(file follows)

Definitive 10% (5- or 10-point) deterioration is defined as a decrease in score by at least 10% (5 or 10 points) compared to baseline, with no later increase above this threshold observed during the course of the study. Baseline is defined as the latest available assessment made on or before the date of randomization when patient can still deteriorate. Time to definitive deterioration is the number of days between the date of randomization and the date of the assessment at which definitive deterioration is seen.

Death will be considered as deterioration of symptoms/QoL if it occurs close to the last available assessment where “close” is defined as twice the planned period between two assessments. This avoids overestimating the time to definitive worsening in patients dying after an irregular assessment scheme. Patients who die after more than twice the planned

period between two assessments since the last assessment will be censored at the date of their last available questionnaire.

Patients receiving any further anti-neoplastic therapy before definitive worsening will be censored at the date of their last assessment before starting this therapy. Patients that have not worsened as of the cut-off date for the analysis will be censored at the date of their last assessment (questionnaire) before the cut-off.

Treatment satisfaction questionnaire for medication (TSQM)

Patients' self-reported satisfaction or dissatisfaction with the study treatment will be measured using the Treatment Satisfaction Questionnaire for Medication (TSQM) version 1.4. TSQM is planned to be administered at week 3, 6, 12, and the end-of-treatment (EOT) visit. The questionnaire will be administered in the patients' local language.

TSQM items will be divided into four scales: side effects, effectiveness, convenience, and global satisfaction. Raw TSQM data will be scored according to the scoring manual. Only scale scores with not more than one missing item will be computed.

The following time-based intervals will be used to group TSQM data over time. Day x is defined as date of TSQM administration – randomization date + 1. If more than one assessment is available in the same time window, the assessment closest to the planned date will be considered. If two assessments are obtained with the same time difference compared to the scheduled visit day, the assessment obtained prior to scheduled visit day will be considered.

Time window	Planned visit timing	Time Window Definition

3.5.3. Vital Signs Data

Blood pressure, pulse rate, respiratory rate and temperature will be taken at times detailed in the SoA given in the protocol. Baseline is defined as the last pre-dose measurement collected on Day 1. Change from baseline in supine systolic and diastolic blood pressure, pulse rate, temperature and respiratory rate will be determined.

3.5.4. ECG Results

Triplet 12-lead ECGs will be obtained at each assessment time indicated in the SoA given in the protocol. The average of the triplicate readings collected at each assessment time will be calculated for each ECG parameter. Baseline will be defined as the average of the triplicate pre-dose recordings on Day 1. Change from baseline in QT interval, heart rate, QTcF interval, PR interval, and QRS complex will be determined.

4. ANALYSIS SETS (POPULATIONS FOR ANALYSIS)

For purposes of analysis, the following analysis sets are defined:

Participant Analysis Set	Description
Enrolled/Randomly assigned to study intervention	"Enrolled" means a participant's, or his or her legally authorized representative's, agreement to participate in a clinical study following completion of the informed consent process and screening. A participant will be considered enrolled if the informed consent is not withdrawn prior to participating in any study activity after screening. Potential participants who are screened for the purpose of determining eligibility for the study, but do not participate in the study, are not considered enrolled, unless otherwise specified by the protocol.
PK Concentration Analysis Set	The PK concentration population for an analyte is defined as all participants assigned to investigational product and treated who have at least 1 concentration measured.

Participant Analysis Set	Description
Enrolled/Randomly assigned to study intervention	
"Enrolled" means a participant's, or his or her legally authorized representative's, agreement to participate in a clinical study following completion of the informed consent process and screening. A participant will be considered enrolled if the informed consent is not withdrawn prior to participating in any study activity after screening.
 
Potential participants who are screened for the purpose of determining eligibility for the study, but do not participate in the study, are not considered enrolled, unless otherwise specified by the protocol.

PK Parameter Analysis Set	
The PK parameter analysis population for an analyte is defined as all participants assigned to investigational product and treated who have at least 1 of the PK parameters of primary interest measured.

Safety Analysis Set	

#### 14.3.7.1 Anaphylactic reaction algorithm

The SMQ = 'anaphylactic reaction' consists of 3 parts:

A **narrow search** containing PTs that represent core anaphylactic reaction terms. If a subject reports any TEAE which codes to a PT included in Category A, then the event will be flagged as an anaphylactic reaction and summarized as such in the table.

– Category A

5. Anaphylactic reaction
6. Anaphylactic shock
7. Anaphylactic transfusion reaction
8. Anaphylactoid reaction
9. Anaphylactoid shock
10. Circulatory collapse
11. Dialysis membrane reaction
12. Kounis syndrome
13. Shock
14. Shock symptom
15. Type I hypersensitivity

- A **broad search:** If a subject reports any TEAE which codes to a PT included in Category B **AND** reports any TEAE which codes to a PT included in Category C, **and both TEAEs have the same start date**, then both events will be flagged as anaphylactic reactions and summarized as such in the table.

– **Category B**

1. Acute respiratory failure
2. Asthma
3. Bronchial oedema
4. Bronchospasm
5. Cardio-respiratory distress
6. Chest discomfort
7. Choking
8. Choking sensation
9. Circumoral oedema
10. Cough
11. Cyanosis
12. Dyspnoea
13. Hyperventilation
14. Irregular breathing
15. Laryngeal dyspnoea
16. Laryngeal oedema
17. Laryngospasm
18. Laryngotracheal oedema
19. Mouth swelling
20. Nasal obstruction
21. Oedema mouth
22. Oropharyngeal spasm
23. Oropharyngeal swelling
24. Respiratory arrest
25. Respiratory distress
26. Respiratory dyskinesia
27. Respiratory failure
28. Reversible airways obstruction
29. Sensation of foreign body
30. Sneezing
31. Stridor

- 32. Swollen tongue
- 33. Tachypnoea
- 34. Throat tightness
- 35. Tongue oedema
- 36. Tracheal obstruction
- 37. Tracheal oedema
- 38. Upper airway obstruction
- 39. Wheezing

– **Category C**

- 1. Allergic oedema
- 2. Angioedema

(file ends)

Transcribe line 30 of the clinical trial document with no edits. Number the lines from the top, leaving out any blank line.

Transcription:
5. Anaphylactic reaction